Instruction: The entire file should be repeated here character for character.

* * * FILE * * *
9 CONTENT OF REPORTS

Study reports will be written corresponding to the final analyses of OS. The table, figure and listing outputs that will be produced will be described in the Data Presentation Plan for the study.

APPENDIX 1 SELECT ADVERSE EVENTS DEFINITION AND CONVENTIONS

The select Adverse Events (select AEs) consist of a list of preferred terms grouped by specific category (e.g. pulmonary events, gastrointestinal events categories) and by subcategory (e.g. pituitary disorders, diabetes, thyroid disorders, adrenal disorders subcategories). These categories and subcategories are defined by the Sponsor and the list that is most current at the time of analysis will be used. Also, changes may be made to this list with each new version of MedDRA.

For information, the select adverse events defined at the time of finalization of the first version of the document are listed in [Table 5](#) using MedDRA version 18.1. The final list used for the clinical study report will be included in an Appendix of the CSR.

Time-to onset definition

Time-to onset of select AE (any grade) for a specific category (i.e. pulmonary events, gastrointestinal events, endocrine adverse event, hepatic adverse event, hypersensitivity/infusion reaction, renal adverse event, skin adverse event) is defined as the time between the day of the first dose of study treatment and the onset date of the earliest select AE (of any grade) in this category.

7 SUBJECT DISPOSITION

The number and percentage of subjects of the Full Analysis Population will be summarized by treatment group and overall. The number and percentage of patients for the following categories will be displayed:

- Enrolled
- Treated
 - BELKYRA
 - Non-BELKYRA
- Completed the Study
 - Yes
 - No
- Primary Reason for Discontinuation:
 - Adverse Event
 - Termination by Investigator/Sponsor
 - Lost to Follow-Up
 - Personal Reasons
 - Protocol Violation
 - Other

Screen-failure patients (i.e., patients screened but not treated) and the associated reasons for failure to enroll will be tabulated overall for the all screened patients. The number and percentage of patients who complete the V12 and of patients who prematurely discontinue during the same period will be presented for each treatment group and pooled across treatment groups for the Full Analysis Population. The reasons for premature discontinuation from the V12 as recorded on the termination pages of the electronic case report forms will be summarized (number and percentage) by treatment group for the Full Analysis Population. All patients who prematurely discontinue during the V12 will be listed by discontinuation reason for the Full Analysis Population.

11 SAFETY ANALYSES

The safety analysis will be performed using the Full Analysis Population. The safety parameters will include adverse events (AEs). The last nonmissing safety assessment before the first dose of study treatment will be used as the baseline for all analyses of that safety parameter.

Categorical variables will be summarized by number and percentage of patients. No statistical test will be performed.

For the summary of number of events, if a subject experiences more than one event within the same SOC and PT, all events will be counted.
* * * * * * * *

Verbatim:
9 CONTENT OF REPORTS

Study reports will be written corresponding to the final analyses of OS. The table, figure and listing outputs that will be produced will be described in the Data Presentation Plan for the study.

APPENDIX 1 SELECT ADVERSE EVENTS DEFINITION AND CONVENTIONS

The select Adverse Events (select AEs) consist of a list of preferred terms grouped by specific category (e.g. pulmonary events, gastrointestinal events categories) and by subcategory (e.g. pituitary disorders, diabetes, thyroid disorders, adrenal disorders subcategories). These categories and subcategories are defined by the Sponsor and the list that is most current at the time of analysis will be used. Also, changes may be made to this list with each new version of MedDRA.

For information, the select adverse events defined at the time of finalization of the first version of the document are listed in [Table 5](#) using MedDRA version 18.1. The final list used for the clinical study report will be included in an Appendix of the CSR.

Time-to onset definition

Time-to onset of select AE (any grade) for a specific category (i.e. pulmonary events, gastrointestinal events, endocrine adverse event, hepatic adverse event, hypersensitivity/infusion reaction, renal adverse event, skin adverse event) is defined as the time between the day of the first dose of study treatment and the onset date of the earliest select AE (of any grade) in this category.

7 SUBJECT DISPOSITION

The number and percentage of subjects of the Full Analysis Population will be summarized by treatment group and overall. The number and percentage of patients for the following categories will be displayed:

- Enrolled
- Treated
 - BELKYRA
 - Non-BELKYRA
- Completed the Study
 - Yes
 - No
- Primary Reason for Discontinuation:
 - Adverse Event
 - Termination by Investigator/Sponsor
 - Lost to Follow-Up
 - Personal Reasons
 - Protocol Violation
 - Other

Screen-failure patients (i.e., patients screened but not treated) and the associated reasons for failure to enroll will be tabulated overall for the all screened patients. The number and percentage of patients who complete the V12 and of patients who prematurely discontinue during the same period will be presented for each treatment group and pooled across treatment groups for the Full Analysis Population. The reasons for premature discontinuation from the V12 as recorded on the termination pages of the electronic case report forms will be summarized (number and percentage) by treatment group for the Full Analysis Population. All patients who prematurely discontinue during the V12 will be listed by discontinuation reason for the Full Analysis Population.

11 SAFETY ANALYSES

The safety analysis will be performed using the Full Analysis Population. The safety parameters will include adverse events (AEs). The last nonmissing safety assessment before the first dose of study treatment will be used as the baseline for all analyses of that safety parameter.

Categorical variables will be summarized by number and percentage of patients. No statistical test will be performed.

For the summary of number of events, if a subject experiences more than one event within the same SOC and PT, all events will be counted.